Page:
“Bitachon Means Knowing G-d Will Come Through For You”
Inside the Ades Aleppo Synagogue in Jerusalem by Benjamín Núñez González - Own work, [CC BY-SA 4.0]
More than 30 years ago, I went to the Synagogue of Deal in New Jersey to interview Rabbi Yitzchak Dwek for a newspaper story. Rabbi Dwek ended up interviewing me:
“Are you Jewish?”
“Want to come to my wife and me for Shabbos?”
“Sure, when is that?”
“Sundown Friday to sundown Saturday.”
Long story short — I never got the story I’d gone there to get. Instead, I was introduced to my religion, Judaism 101, by the first Orthodox rabbi I’d ever met.
Back then, I was single, in my 20s, and had grown up so secular I thought it was the “job” of the hasidim in Boro Park to keep the religion for everybody else. I thought all Orthodox Jews dressed like Tevye in “Fiddler on the Roof.”
Where I grew up, the biggest compliment a Jew could receive from a non-Jew was “You don’t look Jewish! You don’t act Jewish!” I never knew anything about Sephardic Jews — that their style of dress was different from frum Ashkenazim but that they were just as Torah-true in kashrut, Shabbat, mikveh, tzniut, and yeshiva education.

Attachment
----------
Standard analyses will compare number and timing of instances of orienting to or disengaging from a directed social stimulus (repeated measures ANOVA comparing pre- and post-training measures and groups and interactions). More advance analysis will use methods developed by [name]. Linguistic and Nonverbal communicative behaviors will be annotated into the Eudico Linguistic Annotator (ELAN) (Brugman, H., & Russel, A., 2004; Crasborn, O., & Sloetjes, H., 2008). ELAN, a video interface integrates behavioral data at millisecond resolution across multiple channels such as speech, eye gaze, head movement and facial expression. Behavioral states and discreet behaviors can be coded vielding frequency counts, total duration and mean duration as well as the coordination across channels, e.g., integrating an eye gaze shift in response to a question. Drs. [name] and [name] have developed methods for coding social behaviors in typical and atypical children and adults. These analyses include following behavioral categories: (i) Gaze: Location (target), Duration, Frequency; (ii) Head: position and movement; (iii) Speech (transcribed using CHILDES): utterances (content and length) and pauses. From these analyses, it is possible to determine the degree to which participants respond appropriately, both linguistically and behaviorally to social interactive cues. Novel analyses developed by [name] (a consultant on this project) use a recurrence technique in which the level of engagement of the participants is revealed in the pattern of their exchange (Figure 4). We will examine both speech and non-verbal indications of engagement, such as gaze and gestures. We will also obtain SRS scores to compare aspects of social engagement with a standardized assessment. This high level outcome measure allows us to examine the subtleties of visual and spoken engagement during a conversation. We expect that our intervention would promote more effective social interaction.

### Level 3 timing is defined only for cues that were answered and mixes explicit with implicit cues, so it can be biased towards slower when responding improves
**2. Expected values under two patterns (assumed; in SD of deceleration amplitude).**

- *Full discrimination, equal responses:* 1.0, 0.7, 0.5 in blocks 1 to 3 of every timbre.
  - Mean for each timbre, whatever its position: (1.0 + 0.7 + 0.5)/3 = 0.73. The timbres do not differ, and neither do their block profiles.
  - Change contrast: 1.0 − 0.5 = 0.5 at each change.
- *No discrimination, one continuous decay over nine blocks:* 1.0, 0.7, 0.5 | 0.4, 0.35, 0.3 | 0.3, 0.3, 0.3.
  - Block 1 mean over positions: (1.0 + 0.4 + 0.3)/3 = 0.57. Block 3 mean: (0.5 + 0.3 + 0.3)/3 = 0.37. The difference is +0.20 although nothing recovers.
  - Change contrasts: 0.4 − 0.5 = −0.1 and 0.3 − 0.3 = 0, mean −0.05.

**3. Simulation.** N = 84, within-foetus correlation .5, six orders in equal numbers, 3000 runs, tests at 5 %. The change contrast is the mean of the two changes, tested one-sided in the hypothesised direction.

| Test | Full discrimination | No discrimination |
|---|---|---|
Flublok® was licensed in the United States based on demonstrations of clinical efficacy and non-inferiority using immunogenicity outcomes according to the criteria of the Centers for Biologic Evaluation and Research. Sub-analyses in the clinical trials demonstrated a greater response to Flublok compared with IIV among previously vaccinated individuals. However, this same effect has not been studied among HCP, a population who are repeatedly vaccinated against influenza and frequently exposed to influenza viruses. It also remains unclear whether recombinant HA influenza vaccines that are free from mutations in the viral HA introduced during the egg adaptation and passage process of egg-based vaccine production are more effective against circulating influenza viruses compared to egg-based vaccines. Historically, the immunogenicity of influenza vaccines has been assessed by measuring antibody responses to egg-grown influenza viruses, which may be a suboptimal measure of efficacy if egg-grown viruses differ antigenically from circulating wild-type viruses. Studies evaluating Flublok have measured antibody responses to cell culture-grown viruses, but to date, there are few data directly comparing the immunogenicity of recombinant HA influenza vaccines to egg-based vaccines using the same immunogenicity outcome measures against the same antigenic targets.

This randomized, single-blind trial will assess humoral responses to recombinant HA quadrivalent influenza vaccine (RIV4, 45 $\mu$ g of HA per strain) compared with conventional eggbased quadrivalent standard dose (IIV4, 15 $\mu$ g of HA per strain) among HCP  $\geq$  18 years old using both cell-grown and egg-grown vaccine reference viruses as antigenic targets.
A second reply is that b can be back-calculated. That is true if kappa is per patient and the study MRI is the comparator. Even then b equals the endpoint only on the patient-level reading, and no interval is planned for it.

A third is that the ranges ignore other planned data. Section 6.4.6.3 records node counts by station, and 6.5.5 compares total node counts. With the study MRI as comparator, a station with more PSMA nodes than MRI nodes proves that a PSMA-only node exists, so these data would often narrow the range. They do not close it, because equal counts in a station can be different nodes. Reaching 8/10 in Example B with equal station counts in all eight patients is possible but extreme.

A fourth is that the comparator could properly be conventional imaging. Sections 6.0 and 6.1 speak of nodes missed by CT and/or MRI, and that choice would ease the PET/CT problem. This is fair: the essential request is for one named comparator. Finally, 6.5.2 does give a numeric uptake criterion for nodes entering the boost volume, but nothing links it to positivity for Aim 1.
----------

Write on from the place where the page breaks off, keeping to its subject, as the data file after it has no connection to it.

I learned all of this thanks to Rabbi Dwek, spending a series of Shabbatot and one Yom Kippur with his family and with other young observant married couples living in Deal.
Many years went by and on the eve of my son’s l’chaim party, which was to be held in Lakewood, I suddenly felt compelled to call Rabbi Dwek and thank him for having been so kind to me. I realized I owed Rabbi Dwek a deep debt of gratitude for showing me the depth, genius, and beauty of Torah.
I was sure he wouldn’t remember me, but I’d never forgotten him — if not for that “accidental” meeting in the Synagogue of Deal, who knows where I’d have ended up?
He not only remembered me, he was gracious enough to promise to come to the l’chaim. He also mentioned he’d written a book, “A Life Of Bitachon: Stories And Insights – Connecting With Hashem Through Faith And Trust.” ArtScroll was publishing it. He promised to email me an advance manuscript.